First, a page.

1. "No one, and I do mean no one, can ruin your career but you."Come on. That's not true. Careers are built on word of mouth, especially these days. How many writer blogs have you read in the last little while that were flogging the whole social media and its import thing to death? I can't tell you the amount of times I have seen a person leave a comment like: "this author's bad behavior has ensured I will never buy their book." That doesn't just apply to something the author does directly. If there's some kind of smear campaign against them, it can and will destroy them.As for the YA mafia. No, of course there's no daily morning meeting where everyone sits down and hashes out how best to ruin their hopeful contemporaries. There is, in my experience, a culture of silence. That is to say, we're all told to be nice on the internet. Ok, good advice. But so often what this means is, never speak out against a fellow author, not even to question their work alone. No matter how offensive or questionable the book, no matter how reprehensible their personal behavior. I read some of the author comments left on the project, and a couple of them are downright shocking. They are underhanded and sound like they were left by a mean girl in middle school. What happened to having thick skin as a writer? As for agents. Yes, they want to make money. But what's the thing that often gets mentioned in the next breath? Whether an author is someone the agent wants to work with. As long as we keep thinking of negative reviews as a sin, that can and will keep people from getting ahead. Even if their reviews are well reasoned and never degenerate in to personal attack.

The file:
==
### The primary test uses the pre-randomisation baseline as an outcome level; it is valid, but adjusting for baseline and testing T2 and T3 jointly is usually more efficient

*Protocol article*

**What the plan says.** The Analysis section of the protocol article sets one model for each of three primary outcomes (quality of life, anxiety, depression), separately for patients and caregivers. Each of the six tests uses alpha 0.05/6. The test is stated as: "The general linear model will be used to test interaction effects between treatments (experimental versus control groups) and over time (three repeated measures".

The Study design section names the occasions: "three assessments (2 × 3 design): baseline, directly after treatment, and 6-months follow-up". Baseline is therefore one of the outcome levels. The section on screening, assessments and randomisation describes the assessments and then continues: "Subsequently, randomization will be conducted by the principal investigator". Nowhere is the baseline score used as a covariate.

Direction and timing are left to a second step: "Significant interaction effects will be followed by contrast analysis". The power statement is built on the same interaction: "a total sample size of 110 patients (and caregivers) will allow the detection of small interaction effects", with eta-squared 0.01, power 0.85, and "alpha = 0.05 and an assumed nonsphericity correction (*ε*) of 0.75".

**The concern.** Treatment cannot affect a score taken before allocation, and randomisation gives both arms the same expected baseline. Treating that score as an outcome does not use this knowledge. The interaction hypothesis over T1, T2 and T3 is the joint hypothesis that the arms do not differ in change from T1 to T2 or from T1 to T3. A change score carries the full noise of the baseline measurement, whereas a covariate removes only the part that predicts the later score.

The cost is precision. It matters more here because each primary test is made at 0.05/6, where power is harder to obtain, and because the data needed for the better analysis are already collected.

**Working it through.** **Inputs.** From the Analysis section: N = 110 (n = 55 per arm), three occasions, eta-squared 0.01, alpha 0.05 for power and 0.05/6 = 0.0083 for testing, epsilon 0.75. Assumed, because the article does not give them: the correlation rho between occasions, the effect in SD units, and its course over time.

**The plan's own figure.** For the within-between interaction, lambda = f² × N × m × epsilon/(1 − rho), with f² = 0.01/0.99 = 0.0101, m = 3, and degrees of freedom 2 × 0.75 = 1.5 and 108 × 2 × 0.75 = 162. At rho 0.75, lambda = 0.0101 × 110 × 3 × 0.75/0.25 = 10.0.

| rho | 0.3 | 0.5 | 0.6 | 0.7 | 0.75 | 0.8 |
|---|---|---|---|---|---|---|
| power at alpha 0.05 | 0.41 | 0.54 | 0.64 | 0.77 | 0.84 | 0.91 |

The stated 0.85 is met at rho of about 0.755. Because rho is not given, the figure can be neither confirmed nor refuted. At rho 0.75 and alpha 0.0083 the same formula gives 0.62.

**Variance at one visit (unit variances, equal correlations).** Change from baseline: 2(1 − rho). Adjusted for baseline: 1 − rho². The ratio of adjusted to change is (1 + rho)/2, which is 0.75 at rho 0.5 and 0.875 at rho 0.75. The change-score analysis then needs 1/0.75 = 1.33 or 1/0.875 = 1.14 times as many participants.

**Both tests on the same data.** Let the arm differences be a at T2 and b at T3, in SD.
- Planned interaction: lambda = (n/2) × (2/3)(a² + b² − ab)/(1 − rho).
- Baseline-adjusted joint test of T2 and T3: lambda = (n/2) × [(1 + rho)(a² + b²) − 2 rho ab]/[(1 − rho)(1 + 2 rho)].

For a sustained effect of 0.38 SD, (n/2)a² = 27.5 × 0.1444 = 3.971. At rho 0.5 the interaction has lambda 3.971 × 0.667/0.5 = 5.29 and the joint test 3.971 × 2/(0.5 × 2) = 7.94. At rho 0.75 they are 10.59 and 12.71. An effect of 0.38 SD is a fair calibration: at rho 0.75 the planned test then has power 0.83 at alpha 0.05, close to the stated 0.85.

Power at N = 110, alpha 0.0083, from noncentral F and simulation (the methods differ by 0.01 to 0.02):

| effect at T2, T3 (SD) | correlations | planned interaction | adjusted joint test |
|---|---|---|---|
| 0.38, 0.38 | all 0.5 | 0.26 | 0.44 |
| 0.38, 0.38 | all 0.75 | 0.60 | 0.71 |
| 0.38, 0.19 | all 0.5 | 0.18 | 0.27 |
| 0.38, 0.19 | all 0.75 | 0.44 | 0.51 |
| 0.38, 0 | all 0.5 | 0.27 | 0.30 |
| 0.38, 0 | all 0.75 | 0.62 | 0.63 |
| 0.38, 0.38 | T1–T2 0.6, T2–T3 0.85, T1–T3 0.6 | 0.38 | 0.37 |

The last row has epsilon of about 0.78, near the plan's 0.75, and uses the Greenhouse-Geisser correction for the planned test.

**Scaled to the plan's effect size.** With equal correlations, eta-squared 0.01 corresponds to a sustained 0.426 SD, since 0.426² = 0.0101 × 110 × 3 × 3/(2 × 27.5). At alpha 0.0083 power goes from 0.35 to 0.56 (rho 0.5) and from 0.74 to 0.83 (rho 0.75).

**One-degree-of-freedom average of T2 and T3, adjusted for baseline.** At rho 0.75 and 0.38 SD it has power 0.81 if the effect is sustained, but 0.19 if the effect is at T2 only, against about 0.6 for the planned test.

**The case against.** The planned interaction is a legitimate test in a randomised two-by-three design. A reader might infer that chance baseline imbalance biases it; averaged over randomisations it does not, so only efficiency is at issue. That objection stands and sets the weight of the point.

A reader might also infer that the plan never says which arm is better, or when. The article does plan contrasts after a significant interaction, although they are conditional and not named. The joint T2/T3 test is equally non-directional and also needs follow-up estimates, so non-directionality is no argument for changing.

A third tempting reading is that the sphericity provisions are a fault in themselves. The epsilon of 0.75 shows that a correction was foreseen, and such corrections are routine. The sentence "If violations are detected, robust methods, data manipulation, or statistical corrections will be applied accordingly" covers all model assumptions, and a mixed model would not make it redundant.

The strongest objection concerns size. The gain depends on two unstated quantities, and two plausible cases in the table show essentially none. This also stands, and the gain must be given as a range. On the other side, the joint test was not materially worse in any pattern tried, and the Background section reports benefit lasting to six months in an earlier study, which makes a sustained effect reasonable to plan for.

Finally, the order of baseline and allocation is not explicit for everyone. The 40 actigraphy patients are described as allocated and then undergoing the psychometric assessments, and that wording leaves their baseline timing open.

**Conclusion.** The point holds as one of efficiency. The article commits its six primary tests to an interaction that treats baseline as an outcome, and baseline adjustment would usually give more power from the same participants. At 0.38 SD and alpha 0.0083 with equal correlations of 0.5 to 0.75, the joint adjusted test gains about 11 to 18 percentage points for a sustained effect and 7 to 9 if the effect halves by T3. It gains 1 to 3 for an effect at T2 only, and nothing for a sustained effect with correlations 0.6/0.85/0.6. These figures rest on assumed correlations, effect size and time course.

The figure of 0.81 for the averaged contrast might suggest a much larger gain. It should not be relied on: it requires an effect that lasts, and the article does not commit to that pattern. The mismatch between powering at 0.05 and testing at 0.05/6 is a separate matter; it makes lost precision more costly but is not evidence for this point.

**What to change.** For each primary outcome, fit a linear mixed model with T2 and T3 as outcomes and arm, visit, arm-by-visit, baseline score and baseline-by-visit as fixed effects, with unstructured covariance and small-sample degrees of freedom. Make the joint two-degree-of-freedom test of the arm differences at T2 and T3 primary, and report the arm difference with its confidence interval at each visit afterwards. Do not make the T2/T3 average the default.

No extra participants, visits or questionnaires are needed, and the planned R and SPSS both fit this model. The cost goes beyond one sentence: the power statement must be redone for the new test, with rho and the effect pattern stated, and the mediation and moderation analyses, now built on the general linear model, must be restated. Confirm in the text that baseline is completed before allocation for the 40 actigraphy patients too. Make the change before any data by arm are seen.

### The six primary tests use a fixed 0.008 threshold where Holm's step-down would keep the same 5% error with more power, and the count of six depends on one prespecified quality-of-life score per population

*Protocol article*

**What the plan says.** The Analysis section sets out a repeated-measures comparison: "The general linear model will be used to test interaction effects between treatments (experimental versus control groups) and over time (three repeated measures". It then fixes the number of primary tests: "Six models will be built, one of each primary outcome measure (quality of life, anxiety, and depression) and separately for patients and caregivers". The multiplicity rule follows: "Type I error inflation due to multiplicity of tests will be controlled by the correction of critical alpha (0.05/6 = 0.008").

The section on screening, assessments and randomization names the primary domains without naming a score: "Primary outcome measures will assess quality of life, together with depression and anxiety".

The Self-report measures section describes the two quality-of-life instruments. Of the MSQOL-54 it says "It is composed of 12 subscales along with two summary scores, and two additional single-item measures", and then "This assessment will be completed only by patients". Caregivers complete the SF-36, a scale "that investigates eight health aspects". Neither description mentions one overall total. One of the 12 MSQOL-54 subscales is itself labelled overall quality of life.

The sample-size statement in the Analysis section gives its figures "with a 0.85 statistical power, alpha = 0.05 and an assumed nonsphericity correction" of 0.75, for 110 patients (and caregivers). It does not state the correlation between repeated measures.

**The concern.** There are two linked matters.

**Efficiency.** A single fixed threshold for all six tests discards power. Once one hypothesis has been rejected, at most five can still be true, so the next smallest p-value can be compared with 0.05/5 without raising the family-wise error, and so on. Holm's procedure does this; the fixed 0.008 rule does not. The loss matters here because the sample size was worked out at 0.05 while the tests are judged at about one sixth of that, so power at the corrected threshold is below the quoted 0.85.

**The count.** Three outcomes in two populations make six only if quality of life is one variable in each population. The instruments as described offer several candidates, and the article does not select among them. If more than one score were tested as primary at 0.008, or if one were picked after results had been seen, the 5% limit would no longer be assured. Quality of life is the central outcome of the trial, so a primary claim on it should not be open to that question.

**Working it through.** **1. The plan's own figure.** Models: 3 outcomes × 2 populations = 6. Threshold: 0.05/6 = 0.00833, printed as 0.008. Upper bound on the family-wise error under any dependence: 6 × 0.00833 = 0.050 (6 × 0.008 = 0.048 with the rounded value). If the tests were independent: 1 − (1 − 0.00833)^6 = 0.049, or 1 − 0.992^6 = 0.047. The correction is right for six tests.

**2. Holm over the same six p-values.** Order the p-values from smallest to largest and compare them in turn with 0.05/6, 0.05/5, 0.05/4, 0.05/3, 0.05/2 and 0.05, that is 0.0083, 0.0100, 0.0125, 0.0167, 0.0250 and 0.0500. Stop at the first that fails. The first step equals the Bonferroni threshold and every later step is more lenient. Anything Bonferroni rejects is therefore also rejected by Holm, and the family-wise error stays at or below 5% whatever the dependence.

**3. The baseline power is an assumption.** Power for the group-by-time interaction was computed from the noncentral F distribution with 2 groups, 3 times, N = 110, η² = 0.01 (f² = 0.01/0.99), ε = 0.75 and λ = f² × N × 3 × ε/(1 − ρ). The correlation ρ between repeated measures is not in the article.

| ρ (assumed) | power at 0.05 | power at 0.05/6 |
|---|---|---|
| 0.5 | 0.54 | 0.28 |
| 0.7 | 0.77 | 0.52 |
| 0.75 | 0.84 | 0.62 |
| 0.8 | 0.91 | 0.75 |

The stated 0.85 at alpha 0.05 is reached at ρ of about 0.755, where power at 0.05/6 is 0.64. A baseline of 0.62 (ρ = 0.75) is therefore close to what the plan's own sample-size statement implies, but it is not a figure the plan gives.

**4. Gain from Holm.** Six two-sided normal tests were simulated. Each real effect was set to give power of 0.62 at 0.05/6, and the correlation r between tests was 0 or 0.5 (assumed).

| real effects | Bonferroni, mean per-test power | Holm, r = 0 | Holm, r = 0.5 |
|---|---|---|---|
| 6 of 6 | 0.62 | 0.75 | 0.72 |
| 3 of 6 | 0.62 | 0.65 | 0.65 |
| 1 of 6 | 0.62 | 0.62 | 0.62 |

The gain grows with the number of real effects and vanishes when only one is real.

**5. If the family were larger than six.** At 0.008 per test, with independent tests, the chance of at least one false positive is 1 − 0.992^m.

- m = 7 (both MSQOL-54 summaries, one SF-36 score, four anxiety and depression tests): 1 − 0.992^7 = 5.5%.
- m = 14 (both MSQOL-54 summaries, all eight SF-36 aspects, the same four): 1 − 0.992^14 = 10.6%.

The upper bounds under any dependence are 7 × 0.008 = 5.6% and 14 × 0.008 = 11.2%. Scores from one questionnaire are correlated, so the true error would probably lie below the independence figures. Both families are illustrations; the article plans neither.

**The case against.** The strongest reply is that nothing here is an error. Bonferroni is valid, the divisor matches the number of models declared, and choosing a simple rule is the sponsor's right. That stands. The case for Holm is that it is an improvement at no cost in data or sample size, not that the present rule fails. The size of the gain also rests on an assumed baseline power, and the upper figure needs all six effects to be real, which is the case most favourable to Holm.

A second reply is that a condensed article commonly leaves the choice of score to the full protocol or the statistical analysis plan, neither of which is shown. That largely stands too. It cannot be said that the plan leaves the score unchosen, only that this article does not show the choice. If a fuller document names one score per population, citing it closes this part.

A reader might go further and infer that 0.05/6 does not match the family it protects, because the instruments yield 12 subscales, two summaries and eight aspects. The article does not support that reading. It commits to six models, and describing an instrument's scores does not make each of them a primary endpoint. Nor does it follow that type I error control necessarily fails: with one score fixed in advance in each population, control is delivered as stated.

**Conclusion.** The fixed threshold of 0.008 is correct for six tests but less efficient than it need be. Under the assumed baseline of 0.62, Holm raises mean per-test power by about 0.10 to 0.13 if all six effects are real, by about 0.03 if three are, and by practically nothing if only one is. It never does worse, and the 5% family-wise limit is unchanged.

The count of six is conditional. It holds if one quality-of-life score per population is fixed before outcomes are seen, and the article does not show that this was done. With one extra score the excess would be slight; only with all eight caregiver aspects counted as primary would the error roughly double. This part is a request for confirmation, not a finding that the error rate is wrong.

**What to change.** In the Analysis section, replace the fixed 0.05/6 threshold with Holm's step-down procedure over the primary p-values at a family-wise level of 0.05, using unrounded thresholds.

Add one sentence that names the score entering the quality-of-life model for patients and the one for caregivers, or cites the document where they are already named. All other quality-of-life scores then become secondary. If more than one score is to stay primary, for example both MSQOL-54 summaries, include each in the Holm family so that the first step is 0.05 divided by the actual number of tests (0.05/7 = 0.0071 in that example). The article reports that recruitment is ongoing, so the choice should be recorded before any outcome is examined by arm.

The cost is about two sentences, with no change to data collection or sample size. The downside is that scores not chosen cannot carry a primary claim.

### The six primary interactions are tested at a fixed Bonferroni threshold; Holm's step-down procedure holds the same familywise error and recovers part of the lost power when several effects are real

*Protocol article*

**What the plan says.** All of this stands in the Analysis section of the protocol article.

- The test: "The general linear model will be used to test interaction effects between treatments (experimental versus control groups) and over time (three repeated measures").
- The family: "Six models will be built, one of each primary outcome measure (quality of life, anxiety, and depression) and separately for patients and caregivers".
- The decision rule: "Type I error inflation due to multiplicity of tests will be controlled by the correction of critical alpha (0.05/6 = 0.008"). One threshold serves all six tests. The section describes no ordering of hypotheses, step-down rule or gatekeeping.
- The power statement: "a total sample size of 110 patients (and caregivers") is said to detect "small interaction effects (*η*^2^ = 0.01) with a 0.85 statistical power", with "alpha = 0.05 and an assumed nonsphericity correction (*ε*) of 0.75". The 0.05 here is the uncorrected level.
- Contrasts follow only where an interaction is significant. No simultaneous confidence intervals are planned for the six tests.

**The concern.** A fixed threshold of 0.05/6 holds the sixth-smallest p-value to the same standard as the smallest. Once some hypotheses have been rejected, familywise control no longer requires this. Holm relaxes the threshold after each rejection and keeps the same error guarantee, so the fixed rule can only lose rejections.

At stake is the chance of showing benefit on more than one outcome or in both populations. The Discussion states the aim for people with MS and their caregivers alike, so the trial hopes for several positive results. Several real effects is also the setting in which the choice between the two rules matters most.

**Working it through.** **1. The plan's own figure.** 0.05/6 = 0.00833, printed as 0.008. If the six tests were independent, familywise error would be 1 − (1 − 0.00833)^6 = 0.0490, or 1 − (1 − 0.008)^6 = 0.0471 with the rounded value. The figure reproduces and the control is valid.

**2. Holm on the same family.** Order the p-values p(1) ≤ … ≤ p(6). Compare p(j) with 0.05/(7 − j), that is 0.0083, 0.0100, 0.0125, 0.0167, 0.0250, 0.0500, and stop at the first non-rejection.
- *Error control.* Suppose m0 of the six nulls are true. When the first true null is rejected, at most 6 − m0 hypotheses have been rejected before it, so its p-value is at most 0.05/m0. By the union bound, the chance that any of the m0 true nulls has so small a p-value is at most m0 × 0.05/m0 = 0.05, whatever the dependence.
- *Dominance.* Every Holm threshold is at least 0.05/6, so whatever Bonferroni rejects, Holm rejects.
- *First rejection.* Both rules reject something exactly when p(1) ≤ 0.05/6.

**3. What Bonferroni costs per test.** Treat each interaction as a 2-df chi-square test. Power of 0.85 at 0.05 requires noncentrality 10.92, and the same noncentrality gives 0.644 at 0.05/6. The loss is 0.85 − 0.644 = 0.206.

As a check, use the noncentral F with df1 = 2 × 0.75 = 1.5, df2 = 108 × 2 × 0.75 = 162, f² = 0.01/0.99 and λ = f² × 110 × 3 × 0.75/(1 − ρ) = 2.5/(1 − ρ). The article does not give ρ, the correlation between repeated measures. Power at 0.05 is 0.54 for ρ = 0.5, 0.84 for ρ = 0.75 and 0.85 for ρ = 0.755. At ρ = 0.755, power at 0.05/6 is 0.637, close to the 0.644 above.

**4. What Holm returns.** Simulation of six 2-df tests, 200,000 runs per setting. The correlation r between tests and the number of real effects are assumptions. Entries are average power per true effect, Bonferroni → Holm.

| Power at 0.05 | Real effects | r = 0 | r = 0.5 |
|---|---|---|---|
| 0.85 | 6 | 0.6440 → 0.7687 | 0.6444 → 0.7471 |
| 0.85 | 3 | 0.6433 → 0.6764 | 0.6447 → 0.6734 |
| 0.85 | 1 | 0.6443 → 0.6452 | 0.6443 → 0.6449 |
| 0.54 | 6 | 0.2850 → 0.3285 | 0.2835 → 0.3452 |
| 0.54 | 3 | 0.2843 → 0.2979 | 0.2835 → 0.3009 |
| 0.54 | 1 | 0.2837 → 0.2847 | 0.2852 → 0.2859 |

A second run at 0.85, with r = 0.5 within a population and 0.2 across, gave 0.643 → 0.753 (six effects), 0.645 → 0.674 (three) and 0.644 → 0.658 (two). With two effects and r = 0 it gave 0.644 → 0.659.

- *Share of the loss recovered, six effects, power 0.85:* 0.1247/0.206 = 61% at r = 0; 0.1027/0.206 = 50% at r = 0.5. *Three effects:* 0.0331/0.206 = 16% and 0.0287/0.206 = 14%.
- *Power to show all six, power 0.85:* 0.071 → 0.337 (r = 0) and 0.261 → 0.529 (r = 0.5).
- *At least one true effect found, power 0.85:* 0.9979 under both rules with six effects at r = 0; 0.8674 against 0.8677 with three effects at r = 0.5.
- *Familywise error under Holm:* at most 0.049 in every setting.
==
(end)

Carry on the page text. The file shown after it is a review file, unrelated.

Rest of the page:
2. One: No one can ruin an author's career. No. They cannot. They can make things difficult, they can make that road a bit more bumpy, but ruin? No. Let's take Stephenie Meyer, as an example. Why? Because no one has taken more shit, more negativity or had more people try to tear them apart in recent times than she has. Did it hurt her book sales? Not from where I sit it hasn't. And why? Because she refused to be drawn into it. She sold her books, spent her money and although I imagine what's been said about her affected her somewhat, she let the negative shit stay where it belongs.I don't believe that anyone should be silent if they believe in something. HOWEVER, when you are speaking out about a subject or a person's actions and you then proceed to detour into personal territory that has nothing to do with the issue, you've gone from speaking out to being an asshole. Period. I'm a vocal person. If I have an opinion, everyone knows it. If I don't agree with someone, I say it. Of course, everyone who doesn't agree with me is welcome to debate. The key word is debate, not attack, tear apart, put down, or hurt. Debate.The reviews that I've read of the books in this project are not constructive or helpful to anyone. They're more than negative. They're mean and some border on spiteful and purposely instigating trouble. That's not doing their cause any good. It's making them look like a bunch of pissed off, jealous tyrants. That's not what the original goal was, is it? Yes, I agree the comments left by some authors on a particular blog were very immature and mean, but let's step into those shoes for a moment, shall we? How would you feel if someone or a group of someone's spread such negative and often unwarranted stuff about you over the internet? How much could you take before you blow? Honestly, I have a limit, a line that when crossed, there is no turning back. They shouldn't have replied, but then, there shouldn't have been anything to reply to. It never should have started in the first place. It's ridiculous no matter how you look at it. I absolutely do not agree that writers shouldn't disagree with other writers. But, as in all professions, there is a proper way to do so. If you don't like their work, be constructive, not nasty. If you don't like them as people, stay away from them and their work. Who they are in private has nothing to do with their writing. There are tons of doctors out there who are complete and utter assholes. If that asshole doctor knew his stuff and saved lives, he's the one I'd want in the ER when my head explodes from this insanity. I don't like him, but I don't have to, I just have to know he can do his job. And I really think that believing such campaigns can ruin an author is taking credit away from the reader. The reader has a mind of his own. The reader can make choices independently of the world of book blogs and author websites. The reader is an intelligent and rational person. At least, that's the kind of reader I want reading my work. The one that lets others think for him, I don't need. Neither does any author. Why? Because I do not believe the readers who can't think for themselves represent the majority.